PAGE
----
SAN MATEO (03/03/2000) - When IBM Corp. this week released alpha code for Project Monterey, the company's 64-bit operating system, developers were given the green light to begin crafting applications for the OS before its official release.
IBM hopes this head start will enable the release of key compilers, interactive development tools, and middleware to coincide with the final release of the OS, scheduled for later this year when Intel ships its 64-bit Itanium processor.
"No operating system is any good without software," said Joyce Becknell, an analyst at the Aberdeen Group, in Boston. "IBM realized that developers need time to produce programs for Project Monterey."
But development time for essential software tools for Monterey may run longer than expected by IBM, according to George Weiss, vice president of hardware and operating systems at the Gartner Group, in Stamford, Conn.
"The forecast we're making for Monterey shows it will be more of a gradual transition, probably taking IBM many years," Weiss said.
"In any new creation, there's lag time for testing and certification and for [developers] to come onboard and to position products based on the new technology," Weiss said.
"IBM will say that Monterey is just an extension of its AIX technology, but there will be a number of areas where lengthy validations will have to be made," Weiss said.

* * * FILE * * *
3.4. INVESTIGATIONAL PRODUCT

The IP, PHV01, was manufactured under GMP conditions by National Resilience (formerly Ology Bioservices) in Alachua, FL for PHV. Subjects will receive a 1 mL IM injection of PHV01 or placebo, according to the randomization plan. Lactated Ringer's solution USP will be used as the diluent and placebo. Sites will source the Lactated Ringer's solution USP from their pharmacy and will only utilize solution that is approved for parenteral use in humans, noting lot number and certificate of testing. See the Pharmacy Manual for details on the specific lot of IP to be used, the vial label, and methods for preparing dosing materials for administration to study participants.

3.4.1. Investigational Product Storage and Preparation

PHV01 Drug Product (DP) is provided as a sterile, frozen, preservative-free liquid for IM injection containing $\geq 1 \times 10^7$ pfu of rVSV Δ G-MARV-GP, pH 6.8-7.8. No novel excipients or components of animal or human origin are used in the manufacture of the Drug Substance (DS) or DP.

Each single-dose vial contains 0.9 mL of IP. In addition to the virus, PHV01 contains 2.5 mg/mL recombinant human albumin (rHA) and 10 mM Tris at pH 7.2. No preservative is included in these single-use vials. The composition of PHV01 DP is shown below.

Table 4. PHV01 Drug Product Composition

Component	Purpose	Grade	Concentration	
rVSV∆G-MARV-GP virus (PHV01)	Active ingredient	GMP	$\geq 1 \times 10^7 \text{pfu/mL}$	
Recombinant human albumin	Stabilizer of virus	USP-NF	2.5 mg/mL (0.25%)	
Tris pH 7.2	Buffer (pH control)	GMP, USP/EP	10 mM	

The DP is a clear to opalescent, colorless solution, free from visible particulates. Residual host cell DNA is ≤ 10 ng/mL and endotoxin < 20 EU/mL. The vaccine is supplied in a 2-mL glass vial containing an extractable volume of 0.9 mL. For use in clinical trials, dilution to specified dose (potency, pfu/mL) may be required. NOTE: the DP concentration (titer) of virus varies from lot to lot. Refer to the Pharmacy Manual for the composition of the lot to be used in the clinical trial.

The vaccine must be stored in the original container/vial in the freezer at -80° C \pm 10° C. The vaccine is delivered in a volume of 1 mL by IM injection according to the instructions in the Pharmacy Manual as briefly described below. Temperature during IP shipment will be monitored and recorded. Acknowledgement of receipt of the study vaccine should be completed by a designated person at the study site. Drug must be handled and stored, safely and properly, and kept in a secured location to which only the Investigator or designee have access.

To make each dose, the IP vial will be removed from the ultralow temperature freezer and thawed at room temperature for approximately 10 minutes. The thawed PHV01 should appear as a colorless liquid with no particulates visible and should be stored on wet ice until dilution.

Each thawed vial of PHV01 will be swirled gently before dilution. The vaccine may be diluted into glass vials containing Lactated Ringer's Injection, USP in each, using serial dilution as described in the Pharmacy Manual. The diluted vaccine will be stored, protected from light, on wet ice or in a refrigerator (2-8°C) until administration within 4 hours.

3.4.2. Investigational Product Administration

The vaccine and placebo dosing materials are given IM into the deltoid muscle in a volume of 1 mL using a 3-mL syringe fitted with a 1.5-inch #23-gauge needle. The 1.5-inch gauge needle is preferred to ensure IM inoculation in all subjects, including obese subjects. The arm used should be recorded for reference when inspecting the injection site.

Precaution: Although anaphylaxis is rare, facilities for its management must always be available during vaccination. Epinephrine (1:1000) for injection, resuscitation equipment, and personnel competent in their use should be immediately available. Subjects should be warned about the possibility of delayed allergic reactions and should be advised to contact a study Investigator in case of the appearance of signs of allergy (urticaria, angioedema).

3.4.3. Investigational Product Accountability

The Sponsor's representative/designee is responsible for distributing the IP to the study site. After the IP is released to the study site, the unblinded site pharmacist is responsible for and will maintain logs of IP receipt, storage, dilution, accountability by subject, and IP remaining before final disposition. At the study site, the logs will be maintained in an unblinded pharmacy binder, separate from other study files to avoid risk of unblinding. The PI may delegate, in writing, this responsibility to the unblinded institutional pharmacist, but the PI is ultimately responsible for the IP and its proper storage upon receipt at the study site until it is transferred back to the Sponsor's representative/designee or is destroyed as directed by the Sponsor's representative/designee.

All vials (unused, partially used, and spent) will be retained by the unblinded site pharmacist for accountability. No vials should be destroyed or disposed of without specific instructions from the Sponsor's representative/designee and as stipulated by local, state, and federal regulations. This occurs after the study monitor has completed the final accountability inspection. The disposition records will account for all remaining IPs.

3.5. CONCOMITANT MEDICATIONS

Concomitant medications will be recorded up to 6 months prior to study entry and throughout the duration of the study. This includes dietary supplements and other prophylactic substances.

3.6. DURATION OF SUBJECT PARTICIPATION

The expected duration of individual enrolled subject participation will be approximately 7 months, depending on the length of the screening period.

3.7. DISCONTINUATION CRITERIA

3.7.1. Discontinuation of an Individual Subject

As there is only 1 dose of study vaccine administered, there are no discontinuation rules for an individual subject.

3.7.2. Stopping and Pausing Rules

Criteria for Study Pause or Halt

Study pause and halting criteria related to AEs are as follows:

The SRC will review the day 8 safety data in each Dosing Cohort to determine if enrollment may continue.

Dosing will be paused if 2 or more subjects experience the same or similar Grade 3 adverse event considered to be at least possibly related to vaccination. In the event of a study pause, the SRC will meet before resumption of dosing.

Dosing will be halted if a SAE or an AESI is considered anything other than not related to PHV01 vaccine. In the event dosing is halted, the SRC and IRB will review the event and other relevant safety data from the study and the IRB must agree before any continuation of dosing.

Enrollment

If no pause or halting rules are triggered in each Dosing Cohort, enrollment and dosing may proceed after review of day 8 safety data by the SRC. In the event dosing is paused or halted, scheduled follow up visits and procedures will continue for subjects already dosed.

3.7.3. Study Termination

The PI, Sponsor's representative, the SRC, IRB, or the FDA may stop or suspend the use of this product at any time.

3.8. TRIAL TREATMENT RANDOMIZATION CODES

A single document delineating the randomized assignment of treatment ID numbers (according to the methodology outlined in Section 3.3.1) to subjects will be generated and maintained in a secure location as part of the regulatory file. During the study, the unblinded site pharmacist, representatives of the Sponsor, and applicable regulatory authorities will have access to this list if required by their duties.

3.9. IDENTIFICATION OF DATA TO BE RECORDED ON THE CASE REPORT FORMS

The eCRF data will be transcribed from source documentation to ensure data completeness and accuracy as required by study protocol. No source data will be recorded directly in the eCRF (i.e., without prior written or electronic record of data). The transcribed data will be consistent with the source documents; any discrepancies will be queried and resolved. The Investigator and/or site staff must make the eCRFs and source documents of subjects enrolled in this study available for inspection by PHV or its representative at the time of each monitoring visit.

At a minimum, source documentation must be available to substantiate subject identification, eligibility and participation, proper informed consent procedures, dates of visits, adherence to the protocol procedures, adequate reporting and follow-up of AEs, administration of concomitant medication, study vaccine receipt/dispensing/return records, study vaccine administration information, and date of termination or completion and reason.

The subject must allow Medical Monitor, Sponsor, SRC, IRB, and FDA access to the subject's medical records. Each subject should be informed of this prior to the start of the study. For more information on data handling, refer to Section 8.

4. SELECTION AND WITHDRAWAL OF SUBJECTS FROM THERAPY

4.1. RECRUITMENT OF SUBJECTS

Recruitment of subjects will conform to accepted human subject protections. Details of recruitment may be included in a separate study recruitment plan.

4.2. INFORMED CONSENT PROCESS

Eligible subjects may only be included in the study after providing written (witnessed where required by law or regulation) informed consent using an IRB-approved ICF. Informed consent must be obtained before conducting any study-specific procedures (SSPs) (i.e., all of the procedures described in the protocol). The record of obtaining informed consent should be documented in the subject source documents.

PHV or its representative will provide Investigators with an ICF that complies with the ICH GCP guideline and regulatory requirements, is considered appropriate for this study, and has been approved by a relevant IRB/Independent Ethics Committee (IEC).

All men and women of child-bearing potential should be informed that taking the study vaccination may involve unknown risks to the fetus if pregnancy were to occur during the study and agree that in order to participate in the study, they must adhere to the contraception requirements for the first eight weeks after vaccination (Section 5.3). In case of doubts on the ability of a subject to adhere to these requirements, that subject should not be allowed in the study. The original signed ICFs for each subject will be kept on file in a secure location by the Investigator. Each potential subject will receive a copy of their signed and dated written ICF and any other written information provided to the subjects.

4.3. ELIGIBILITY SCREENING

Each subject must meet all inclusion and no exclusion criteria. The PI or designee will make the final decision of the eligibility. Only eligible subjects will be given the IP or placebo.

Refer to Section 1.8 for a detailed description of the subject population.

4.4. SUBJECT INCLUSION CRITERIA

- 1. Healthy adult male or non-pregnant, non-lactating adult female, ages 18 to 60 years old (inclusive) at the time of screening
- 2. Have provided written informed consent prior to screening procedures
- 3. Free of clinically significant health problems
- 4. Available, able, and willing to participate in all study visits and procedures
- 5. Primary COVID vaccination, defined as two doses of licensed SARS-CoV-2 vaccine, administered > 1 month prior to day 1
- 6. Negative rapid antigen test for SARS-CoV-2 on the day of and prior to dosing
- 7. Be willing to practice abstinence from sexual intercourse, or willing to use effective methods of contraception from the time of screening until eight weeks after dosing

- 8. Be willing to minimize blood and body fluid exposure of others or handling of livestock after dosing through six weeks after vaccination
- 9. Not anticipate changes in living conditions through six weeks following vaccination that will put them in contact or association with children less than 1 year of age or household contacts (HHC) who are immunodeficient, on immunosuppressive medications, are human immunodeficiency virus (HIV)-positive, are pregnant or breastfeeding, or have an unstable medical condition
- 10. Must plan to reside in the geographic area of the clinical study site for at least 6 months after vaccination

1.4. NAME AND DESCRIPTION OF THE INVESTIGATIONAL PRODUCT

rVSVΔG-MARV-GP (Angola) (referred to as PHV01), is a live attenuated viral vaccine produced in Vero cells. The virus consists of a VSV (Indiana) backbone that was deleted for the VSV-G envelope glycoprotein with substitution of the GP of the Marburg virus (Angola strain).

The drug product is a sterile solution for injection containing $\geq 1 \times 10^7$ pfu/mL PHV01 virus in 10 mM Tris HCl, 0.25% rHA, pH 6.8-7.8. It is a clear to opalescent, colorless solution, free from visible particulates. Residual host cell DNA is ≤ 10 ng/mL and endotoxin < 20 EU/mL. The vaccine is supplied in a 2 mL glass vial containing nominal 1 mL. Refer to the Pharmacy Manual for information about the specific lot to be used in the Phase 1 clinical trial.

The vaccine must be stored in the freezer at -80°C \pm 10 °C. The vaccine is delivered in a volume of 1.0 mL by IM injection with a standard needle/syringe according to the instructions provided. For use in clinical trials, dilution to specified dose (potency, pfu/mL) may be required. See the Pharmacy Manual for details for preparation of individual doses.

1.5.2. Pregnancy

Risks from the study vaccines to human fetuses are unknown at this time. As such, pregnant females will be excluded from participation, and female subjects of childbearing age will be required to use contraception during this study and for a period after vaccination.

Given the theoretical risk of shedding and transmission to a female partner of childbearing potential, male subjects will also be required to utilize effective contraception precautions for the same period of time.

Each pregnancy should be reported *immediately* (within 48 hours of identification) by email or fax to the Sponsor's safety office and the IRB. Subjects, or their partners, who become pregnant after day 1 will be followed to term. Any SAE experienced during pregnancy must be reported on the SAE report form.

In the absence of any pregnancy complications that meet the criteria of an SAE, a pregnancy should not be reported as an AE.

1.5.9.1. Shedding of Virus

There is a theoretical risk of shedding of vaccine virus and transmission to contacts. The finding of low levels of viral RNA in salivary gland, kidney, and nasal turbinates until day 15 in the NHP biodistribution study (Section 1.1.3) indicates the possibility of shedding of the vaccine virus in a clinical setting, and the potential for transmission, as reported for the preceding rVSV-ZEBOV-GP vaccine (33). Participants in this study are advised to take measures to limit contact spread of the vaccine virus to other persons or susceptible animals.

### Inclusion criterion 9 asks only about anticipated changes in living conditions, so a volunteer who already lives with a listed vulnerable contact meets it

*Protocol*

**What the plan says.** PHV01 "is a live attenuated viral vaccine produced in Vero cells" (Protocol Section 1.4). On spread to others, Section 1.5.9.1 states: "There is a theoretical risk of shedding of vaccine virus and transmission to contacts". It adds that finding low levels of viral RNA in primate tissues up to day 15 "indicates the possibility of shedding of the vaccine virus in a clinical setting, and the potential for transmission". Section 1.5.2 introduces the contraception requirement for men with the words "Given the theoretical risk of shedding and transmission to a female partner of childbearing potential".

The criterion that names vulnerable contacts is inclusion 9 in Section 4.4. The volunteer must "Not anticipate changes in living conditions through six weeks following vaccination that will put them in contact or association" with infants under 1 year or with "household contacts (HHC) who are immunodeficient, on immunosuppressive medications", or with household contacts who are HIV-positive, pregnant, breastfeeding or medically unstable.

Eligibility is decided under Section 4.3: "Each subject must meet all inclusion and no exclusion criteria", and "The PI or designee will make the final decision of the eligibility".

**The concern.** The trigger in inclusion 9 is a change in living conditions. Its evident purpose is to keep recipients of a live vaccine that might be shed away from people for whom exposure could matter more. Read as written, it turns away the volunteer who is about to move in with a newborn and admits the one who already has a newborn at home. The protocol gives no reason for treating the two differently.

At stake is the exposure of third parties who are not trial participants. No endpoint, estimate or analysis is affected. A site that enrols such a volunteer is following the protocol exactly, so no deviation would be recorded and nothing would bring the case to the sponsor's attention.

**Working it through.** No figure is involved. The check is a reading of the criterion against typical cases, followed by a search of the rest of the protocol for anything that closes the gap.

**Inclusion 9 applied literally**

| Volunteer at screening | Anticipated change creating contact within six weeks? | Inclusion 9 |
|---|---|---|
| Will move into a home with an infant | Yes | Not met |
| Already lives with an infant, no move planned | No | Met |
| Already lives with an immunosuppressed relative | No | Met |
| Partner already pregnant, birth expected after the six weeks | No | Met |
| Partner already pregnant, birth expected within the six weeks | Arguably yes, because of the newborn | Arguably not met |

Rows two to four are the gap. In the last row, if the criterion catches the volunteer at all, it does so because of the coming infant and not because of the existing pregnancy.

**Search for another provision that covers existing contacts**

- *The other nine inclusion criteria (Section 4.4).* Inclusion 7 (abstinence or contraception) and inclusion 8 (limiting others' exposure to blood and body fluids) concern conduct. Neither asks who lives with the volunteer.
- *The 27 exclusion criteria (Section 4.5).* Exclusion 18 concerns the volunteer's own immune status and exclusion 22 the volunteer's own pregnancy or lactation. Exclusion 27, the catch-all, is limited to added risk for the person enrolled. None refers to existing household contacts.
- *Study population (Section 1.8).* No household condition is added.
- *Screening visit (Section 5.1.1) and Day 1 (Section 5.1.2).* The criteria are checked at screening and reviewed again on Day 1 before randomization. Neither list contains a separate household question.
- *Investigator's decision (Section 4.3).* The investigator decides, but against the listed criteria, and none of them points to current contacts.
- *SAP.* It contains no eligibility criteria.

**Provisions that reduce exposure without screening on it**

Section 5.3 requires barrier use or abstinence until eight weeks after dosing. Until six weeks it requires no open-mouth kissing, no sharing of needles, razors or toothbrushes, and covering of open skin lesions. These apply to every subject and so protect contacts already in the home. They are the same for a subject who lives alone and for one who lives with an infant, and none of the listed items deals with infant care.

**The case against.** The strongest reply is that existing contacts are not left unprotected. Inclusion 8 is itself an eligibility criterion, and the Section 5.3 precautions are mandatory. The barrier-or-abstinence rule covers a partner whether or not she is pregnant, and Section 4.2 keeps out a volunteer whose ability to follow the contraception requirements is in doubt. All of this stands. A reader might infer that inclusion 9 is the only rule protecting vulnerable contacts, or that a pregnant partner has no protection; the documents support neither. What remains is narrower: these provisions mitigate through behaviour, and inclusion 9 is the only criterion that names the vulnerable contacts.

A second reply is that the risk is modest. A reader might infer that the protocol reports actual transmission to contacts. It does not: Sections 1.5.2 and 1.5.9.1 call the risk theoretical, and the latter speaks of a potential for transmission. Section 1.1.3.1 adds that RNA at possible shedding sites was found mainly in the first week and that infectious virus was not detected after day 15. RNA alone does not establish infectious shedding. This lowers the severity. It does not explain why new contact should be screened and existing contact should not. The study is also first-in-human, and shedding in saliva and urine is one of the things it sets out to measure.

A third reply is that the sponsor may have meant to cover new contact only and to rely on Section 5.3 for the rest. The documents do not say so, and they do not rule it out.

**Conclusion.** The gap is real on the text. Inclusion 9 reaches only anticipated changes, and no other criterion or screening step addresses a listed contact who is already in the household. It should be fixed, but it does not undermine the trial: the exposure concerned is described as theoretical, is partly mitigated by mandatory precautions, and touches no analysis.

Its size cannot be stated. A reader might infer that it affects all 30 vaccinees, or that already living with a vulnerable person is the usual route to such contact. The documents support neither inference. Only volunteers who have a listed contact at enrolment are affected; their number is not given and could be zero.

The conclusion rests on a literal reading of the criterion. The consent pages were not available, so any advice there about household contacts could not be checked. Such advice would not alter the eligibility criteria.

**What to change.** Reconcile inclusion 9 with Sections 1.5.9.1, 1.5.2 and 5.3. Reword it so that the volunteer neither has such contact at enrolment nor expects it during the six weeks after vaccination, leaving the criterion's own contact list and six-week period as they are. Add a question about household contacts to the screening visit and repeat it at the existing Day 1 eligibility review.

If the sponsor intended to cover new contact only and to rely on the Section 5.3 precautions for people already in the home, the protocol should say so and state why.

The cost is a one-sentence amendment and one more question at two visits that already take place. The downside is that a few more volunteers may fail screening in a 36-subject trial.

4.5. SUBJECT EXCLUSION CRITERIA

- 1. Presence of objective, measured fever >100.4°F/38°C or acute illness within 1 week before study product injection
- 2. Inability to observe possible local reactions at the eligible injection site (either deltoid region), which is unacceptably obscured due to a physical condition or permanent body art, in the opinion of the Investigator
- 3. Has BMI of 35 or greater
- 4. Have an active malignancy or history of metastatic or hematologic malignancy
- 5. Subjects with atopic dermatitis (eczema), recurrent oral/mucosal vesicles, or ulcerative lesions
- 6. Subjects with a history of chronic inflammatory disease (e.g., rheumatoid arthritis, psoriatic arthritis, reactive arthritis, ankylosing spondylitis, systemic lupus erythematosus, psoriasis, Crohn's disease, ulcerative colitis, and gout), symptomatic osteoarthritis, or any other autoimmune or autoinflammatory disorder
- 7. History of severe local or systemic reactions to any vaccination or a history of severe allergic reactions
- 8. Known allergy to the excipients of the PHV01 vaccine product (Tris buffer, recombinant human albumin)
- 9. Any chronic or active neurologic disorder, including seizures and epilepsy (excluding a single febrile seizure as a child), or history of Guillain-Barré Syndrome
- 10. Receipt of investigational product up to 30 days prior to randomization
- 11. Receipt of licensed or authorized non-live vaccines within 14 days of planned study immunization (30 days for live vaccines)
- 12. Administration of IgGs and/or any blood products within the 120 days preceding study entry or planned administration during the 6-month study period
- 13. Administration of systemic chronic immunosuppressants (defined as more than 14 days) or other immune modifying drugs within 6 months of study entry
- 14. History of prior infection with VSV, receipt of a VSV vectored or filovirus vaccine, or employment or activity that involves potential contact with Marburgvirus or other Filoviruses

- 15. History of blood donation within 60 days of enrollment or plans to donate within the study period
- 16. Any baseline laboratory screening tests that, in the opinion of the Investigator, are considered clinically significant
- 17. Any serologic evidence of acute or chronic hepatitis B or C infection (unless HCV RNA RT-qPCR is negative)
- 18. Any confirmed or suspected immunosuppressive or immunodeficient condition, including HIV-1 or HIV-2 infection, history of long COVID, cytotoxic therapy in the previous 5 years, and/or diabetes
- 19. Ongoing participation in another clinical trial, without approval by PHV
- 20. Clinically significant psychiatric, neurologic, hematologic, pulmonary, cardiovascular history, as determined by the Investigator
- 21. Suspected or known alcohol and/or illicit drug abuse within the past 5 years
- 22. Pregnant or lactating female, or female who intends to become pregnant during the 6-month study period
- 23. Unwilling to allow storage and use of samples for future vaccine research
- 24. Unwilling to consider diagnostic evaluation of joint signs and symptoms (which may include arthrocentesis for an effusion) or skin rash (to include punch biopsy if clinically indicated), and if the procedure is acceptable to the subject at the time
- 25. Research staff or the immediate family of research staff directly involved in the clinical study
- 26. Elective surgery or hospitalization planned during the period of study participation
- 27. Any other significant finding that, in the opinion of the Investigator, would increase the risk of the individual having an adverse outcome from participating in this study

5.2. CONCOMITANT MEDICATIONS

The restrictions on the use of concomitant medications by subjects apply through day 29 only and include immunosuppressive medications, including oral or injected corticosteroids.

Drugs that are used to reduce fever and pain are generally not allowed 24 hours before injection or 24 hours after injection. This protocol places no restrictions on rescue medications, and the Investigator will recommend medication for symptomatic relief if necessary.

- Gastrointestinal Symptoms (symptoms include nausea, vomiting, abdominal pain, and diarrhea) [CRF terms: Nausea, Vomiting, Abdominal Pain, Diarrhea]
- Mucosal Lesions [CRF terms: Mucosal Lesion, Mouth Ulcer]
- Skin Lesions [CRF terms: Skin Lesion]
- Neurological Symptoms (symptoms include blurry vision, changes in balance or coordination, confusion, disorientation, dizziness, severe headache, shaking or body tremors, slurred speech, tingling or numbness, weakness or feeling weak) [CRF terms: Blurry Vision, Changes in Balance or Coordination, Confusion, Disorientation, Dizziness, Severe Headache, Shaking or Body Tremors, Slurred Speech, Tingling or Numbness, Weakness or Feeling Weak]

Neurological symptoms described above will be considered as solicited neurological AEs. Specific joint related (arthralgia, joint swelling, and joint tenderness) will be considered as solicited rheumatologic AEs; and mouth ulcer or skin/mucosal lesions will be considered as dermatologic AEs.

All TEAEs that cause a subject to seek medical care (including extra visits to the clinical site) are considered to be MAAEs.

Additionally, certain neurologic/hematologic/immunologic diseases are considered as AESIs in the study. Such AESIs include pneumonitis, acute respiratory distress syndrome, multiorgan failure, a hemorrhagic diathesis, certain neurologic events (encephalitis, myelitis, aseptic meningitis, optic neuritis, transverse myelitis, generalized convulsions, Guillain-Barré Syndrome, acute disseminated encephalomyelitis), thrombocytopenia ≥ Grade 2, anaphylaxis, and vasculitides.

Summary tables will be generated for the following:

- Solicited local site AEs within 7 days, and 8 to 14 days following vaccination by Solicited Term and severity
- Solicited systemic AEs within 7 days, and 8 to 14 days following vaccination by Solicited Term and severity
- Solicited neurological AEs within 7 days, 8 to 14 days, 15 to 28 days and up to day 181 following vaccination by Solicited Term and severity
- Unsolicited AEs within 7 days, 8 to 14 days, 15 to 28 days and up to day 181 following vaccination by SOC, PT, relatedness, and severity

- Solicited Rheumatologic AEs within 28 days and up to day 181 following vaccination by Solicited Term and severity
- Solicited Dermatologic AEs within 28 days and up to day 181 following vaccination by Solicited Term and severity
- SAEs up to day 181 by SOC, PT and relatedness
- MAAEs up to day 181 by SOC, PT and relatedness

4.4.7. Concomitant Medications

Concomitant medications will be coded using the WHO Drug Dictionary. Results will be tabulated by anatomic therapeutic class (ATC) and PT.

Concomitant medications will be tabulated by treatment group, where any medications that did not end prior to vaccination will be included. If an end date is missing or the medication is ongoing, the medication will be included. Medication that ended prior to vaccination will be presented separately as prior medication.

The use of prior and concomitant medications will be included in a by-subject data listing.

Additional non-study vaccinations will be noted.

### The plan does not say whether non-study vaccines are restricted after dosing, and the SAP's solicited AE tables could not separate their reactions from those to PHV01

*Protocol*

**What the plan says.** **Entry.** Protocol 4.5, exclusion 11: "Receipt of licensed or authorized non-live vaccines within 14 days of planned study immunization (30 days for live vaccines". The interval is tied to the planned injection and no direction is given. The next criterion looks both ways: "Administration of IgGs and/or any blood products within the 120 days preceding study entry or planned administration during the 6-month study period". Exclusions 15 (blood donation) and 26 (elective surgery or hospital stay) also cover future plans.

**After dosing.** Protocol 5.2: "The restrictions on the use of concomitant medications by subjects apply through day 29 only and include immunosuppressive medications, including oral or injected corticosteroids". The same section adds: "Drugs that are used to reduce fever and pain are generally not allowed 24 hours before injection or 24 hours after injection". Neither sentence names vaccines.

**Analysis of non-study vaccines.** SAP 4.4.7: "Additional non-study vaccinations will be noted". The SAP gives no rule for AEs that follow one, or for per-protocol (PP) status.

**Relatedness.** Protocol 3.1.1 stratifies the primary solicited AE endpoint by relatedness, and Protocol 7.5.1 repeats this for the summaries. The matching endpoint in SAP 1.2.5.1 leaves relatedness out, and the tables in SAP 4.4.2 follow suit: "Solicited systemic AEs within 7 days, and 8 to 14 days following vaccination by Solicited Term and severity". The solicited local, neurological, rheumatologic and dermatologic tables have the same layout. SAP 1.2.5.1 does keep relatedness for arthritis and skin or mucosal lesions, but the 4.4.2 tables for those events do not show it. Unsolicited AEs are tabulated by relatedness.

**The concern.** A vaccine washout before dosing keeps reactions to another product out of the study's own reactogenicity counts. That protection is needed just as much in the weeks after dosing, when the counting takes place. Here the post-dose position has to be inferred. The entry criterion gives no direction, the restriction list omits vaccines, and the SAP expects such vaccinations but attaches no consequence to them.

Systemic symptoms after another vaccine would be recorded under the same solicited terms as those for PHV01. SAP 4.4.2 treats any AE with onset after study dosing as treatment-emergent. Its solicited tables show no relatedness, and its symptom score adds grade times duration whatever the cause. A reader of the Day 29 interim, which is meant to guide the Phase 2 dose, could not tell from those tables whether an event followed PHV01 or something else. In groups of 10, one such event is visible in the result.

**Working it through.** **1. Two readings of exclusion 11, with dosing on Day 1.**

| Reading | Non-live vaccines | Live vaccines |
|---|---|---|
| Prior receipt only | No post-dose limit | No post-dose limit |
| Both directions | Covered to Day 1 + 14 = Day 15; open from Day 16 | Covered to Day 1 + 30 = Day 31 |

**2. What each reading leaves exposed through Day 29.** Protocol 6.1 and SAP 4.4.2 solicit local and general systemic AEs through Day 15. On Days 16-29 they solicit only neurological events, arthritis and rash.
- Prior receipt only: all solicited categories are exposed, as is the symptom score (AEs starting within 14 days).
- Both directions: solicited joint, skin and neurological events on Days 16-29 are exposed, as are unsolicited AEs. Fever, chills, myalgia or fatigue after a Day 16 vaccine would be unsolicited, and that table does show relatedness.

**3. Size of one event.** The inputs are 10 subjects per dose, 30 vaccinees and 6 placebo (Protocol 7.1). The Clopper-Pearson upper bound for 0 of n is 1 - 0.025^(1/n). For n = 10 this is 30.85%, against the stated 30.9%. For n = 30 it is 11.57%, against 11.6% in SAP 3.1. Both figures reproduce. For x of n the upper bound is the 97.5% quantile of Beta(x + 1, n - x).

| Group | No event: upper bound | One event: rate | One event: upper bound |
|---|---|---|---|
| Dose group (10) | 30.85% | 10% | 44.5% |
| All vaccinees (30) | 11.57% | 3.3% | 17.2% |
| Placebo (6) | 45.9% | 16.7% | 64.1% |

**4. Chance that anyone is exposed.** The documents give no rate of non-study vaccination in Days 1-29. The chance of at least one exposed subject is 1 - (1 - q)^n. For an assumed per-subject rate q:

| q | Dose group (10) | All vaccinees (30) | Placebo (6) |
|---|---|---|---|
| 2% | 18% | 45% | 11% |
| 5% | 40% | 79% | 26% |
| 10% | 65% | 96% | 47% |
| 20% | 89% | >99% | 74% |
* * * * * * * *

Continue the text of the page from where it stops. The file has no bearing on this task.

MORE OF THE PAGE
"The reason is Project Monterey represents a volume play by IBM," Weiss said.
"IBM wants a single Unix strategy to support either a RISC or Intel architecture. If they pull it off, Monterey and IBM will be successful enough to compete with HP UX and Sun Solaris, but it will take marketing and persuasion to make that happen."
Still another opinion is that IBM will have greater success with users adopting Project Monterey if the company takes advantage of the market presence of Monterey's co-developer, SCO.
"SCO occupies nearly a 38 percent worldwide market share for overall Unix by shipment, not revenue. Currently, IBM's AIX platform occupies only 13.5 percent of that market," said Dan Kusnetzky, an analyst at International Data Corp., in Framingham, Mass.
IBM officials were unavailable for comment this week.
IBM Corp., in Armonk, N.Y., can be reached at www.ibm.com.
Project Monterey progress
* October 1998: Project Monterey first announced by partners IBM, SCO, and Intel* September 1999: Project Monterey becomes the first Unix operating system to run on Intel's 64-bit Merced Chip* March 2000: Alpha code available to developers from IBM